Recently, I had my introduction to mechanical keyboards. After starting with a second-hand Pok3r and trying out a Ducky One 2 SF, a Tab 75 and a Cypher, I think I found a good match.
- Vortexgear Cypher (65% layout)
- Single spacebar (yes, because there’s a version with two spacebars)
- Cherry MX Clear switches (medium stiff, tactile, non-clicky)
- ISO-UK layout (big return key)
A cool feature of most Vortex keyboards is the ability to program and override almost any key. This especially important on smaller keyboards, like their Core 40%, but it’s still quite useful in order to tune a keyboard just for your use case.
I’ve used their Pok3r and it was almost perfect, but the fact it had no dedicated arrow keys (they were only reachable by pressing
Fn plus other keys) was a deal breaker to me. The Cypher model corrects that and, with a few changes, ticks all the boxes for me. Here’s my current layout (lighter grey highlighting the keys I’ve changed):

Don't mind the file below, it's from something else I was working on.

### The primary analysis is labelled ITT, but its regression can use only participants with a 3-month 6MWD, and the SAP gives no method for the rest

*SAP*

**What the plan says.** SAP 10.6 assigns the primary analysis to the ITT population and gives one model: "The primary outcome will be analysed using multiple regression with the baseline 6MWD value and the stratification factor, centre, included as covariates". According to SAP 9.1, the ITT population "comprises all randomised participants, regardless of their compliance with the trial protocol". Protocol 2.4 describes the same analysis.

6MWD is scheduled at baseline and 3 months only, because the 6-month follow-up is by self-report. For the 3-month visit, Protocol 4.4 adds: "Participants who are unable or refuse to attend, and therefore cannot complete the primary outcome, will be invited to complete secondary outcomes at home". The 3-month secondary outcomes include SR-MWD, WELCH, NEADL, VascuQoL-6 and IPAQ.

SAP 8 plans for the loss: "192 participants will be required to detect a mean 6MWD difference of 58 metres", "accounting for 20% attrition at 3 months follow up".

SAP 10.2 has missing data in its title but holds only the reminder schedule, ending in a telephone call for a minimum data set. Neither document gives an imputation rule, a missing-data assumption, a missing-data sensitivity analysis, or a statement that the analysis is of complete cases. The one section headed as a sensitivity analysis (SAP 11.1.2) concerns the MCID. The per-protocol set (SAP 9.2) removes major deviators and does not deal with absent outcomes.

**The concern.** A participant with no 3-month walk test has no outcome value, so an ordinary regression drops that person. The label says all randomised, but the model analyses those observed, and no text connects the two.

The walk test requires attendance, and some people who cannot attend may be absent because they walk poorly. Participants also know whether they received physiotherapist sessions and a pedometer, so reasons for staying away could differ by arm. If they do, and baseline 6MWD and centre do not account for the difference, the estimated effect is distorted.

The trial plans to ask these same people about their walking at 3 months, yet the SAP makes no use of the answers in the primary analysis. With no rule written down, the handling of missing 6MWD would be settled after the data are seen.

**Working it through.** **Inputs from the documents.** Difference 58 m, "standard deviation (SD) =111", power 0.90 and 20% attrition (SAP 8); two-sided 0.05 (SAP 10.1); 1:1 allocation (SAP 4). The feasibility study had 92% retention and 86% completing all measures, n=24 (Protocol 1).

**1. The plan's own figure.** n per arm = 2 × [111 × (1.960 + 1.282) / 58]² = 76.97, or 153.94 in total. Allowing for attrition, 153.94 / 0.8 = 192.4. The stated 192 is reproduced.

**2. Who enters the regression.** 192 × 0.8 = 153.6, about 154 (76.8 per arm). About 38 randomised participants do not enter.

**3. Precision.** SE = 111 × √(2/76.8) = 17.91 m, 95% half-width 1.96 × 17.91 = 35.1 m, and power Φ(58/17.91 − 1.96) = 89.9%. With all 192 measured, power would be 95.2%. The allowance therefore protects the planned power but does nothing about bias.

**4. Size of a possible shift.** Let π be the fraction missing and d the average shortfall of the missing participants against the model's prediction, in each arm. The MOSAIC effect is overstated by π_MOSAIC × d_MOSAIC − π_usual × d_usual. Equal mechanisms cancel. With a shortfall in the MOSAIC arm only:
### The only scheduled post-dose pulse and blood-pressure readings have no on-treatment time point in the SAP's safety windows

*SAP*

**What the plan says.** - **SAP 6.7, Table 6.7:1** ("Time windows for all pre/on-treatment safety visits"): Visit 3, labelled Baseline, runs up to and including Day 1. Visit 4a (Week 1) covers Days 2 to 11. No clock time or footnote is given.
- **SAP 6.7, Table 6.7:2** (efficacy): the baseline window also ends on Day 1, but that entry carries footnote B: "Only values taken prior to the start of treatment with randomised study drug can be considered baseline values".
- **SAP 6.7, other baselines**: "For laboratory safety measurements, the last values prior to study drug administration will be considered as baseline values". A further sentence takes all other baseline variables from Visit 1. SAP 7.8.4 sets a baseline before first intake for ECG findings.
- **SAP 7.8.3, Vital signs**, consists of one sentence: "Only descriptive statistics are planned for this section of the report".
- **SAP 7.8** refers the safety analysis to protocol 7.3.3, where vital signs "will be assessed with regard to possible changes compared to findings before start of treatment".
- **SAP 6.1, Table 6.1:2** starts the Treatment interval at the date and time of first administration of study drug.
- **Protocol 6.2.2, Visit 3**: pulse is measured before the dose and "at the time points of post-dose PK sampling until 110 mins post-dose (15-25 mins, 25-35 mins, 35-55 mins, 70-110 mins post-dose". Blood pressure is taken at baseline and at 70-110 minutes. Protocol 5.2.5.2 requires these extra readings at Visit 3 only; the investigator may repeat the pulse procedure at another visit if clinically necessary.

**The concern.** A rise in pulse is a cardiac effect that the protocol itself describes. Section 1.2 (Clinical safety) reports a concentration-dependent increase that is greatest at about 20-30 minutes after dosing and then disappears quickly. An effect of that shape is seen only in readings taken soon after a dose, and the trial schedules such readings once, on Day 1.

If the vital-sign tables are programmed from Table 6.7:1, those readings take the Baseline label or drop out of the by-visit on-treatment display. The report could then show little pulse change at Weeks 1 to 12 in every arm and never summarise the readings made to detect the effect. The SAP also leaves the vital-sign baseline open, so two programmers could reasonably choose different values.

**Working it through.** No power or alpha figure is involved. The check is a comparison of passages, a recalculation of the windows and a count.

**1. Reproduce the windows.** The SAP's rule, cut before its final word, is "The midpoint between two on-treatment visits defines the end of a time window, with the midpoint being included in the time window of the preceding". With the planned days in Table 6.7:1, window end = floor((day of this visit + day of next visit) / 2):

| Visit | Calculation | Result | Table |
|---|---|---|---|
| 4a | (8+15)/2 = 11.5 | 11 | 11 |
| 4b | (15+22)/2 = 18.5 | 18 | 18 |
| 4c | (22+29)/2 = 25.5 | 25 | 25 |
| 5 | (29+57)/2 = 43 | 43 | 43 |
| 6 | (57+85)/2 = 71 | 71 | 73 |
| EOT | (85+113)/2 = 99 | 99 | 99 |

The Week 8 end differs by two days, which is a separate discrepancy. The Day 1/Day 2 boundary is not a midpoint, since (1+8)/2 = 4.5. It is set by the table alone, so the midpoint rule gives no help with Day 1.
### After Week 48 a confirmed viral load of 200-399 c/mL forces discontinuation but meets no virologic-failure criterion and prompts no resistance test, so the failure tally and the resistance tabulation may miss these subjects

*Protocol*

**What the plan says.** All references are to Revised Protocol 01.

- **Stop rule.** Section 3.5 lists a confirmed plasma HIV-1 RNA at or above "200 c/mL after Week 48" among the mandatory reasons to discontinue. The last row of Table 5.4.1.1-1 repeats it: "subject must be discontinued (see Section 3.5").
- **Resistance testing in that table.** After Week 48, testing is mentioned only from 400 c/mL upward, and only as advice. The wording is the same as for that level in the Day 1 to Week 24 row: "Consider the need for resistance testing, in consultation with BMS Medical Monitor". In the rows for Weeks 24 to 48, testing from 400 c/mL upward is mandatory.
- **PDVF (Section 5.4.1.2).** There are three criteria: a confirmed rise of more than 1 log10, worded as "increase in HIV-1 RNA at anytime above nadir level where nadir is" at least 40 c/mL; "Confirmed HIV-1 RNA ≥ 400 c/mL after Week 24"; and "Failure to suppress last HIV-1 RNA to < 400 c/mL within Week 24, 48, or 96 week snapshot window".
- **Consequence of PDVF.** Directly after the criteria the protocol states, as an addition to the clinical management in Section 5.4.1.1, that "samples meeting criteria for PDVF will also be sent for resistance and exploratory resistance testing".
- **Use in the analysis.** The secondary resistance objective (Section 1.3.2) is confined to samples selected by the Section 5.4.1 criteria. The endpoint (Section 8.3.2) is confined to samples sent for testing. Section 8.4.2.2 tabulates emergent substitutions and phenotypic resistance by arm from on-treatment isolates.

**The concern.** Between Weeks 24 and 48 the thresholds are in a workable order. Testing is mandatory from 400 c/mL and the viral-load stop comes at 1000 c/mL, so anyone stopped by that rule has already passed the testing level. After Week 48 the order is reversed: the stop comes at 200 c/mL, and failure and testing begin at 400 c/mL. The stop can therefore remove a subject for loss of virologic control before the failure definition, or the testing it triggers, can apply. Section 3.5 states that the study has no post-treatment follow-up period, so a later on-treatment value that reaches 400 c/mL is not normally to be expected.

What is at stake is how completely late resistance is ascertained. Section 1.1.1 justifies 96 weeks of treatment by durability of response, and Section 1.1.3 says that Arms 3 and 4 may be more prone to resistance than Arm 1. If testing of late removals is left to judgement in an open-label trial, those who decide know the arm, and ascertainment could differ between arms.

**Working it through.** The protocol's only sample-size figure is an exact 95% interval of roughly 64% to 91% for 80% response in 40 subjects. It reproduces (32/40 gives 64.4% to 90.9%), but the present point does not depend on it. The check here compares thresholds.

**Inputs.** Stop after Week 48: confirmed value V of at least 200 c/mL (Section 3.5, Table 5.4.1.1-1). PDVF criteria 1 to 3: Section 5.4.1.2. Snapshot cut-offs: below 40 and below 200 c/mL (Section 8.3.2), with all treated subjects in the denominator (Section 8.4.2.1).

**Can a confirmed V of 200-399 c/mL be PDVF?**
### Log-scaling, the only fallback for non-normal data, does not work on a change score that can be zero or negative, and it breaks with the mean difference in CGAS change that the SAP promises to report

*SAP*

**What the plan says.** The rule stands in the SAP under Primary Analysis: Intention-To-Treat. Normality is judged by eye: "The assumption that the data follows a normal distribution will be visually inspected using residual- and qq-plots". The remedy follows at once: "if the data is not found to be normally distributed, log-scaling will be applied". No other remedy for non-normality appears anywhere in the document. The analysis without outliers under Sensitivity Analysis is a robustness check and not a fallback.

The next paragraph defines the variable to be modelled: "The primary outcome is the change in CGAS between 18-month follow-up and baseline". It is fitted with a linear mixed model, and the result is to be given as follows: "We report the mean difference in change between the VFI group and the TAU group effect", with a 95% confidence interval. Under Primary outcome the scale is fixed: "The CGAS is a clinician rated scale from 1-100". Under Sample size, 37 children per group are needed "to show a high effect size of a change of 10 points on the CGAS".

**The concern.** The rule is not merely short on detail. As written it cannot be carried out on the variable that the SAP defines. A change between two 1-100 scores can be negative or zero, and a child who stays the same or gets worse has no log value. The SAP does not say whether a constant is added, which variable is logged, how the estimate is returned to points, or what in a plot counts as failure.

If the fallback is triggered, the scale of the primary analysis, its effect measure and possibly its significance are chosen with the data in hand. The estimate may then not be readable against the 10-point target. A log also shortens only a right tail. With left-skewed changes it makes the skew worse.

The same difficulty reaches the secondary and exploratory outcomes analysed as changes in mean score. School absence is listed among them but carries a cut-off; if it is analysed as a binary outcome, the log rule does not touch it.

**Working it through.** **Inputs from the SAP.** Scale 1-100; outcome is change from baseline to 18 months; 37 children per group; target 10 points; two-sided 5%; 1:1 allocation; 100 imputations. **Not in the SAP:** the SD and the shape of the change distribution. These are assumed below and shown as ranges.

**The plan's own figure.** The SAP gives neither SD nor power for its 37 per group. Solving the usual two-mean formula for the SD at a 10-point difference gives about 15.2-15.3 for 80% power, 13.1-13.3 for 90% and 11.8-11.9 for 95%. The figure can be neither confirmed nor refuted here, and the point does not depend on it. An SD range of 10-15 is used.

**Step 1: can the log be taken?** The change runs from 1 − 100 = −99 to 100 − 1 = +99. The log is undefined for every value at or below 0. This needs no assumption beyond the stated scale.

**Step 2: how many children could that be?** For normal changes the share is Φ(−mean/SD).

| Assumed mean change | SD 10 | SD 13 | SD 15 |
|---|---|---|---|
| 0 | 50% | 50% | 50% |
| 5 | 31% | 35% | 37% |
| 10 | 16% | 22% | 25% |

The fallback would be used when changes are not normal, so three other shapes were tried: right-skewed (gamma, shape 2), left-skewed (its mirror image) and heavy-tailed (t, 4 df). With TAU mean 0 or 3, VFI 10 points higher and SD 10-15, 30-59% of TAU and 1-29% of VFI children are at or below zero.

- Windows and Alt key functions were basically swapped because I use macOS everywhere at the moment;
) — otherwise accessible withFn+Esc`;
- The Delete function is in a weird place (
Fn+'), so I mapped it to
- Finally, the CapsLock is now two Control presses! This means that pressing this key will be the same as double-tapping the Control key. This sounds odd but iTerm2 has a hotkey feature that allows you to show/hide it either with a key (I’ve used
±on other keyboards, but Cypher doesn’t have this key) or by double-tapping a modifier key (I’ve found that Control is the one less prone to false double taps).
I won’t include in this post how to customise the keyboard, you can read that directly from the source (by checking the Cypher’s and Pok3r’s manuals). After a few tweaks, this is my final layout (with preprogrammed media keys Vortex keyboards already include):